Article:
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USS Guavina (SS-362)

Please see below for item level images and donated collections containing photographs of USS Guavina (SS-362)

USS Guavina (SS-362) was launched by the Manitowoc Shipbuilding Co., Manitowoc, Wis., 29 August 1943; sponsored by Miss Marie Roen; and commissioned 23 December 1943, Lt. Comdr. Carl Tiedeman in command.

After shakedown, USS Guavina (SS-362) was towed down the Mississippi in floating drydock by tug USS Minnesota, reaching New Orleans 24 January 1944. She underwent training exercises at New Orleans and at Balboa, C.Z., before reaching Pearl Harbor 5 April to prepare for her first was patrol. USS Guavina (SS-362) sailed 6 April 1944, on her first offensive cruise.

On her second war patrol (20 June-31 July) USS Guavina (SS-362) sailed from Majuro to Brisbane, Australia, sinking 1 ship and rescuing 12 downed aviators. At 1324 on 3 July she picked up an obviously important ship with four escorts, and trailed her to get in attack position. Finally at 0348 the next morning USS Guavina (SS-362) fired four torpedoes, three of which hit and set off a tremendous explosion. The sub spent the next 3 hours running silent and deep to avoid a total of 18 depth charges and 8 aerial bombs, surfacing at 0643 to observe the wreckage of Tama Maru. While on lifeguard duty off Yap 2 to 21 July, USS Guavina (SS-362) picked up a total of 12 downed B-25 pilots, and then headed for Brisbane via Seeadler Harbor, Admiralty Islands.

Departing Brisbane 27 October, USS Guavina (SS-362) headed to the South China Sea for her fourth war patrol. A night surface attack 15 November netted her a large maru; one torpedo hit caused a violent explosion, as the maru apparently was carrying aviation gasoline; a second fish sent through the fiery waters finished her. Tanker Down Maru fell victim to USS Guavina (SS-362) 22 November, and a second tanker anchored nearby met the same fate the following day. On her sixth war patrol (21 March-8 May) USS Guavina (SS-362) worked in coordination with USS Rock, USS Cobia, and USS Blenny in the South China Sea. A lack of targets resulted in her returning empty-handed, but she did rescue five B-25 crew members 28 March before returning to Pearl Harbor 8 May. With six successful war patrols behind her she proceeded to the West Coast for overhaul. She departed San Francisco for Pearl Harbor 6 August, but with the end of the war returned to the States. USS Guavina (SS-362) then put in at Mare Island and was placed in commission, In reserve.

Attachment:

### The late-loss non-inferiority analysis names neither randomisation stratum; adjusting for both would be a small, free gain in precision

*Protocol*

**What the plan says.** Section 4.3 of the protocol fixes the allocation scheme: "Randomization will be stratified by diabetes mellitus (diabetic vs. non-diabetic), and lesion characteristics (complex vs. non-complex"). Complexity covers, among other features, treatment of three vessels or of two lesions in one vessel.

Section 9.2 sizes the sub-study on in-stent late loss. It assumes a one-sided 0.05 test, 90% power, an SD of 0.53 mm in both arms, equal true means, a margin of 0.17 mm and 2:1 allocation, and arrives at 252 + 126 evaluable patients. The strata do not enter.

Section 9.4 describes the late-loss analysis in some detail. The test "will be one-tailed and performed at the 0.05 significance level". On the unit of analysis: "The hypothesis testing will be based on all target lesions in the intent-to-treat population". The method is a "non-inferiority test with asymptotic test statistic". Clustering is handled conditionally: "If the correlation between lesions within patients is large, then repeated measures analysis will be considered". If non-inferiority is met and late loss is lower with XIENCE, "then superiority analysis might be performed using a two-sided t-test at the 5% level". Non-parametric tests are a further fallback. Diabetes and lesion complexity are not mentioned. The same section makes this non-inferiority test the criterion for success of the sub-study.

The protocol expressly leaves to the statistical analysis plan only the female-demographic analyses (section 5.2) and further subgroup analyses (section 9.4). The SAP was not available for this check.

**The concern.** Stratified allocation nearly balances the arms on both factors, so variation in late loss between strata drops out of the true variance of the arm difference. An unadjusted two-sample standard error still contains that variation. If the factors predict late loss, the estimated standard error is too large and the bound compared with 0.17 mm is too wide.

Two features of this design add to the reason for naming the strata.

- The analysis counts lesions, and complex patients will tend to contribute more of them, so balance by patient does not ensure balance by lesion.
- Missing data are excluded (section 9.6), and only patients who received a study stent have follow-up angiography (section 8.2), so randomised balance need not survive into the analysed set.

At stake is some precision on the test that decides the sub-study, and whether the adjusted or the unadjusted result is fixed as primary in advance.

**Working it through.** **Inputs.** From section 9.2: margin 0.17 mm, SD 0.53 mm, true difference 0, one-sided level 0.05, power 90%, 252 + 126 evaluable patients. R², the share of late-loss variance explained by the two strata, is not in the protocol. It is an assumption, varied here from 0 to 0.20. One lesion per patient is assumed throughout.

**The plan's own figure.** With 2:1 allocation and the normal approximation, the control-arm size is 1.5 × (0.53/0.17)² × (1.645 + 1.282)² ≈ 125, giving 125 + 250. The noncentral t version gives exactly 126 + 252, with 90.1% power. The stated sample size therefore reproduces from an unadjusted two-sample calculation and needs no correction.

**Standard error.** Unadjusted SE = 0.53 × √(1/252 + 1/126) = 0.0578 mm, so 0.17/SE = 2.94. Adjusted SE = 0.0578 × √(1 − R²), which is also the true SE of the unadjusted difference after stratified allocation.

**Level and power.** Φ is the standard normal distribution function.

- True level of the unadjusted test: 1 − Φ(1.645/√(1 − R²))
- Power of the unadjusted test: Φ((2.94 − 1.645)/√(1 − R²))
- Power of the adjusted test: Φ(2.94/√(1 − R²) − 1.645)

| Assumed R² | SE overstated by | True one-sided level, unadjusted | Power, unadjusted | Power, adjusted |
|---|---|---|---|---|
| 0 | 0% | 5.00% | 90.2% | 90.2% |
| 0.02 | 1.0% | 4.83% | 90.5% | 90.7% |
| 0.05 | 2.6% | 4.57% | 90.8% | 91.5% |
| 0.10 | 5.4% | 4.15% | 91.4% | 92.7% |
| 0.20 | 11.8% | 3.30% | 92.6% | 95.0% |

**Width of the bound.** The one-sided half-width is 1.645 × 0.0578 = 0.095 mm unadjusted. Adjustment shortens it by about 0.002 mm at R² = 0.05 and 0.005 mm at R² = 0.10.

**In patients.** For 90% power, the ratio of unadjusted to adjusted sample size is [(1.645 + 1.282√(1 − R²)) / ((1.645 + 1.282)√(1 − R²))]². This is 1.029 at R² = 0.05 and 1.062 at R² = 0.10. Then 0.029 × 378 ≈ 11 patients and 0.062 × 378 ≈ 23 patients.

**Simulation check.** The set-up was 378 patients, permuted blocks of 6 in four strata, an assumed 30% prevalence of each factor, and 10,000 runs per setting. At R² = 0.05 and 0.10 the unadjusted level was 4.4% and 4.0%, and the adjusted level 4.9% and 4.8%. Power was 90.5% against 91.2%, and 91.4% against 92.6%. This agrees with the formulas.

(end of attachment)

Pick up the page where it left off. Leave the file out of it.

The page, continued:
Operating out of Key West, USS Guavina (SS-362) cruised to the Caribbean and up the East Coast to Nova Scotia to test the concepts of fueling seaplanes and other submarines, although most of her work was in the Gulf of Mexico and the Straits of Florida. After overhaul at Philadelphia 18 April to 26 July 1952, USS Guavina was redesignated AGSS-362. Two more years of operations along the East Coast and in the Gulf were followed by a second extensive overhaul at Philadelphia.

Emerging from overhaul 12 July 1957 with the new designation (AOSS-362), USS Guavina resumed her established pattern of testing various applications of submarine oiler and seaplane refueling concepts, operating principally in the Caribbean. Ranging along the coast from New London to Bermuda, she also engaged in antisubmarine exercises and other peacetime training missions. USS Guavina (AOSS-362) sailed into the Charleston Navy Yard 4 January 1959, and decommissioned there 27 March, going into reserve. She served as a training ship for reservists in the 5th Naval District until struck from the Navy List 30 June 1967 and used as a target for the Atlantic Fleet.

For a complete history of USS Guavina (SS-362) please see its DANFS page.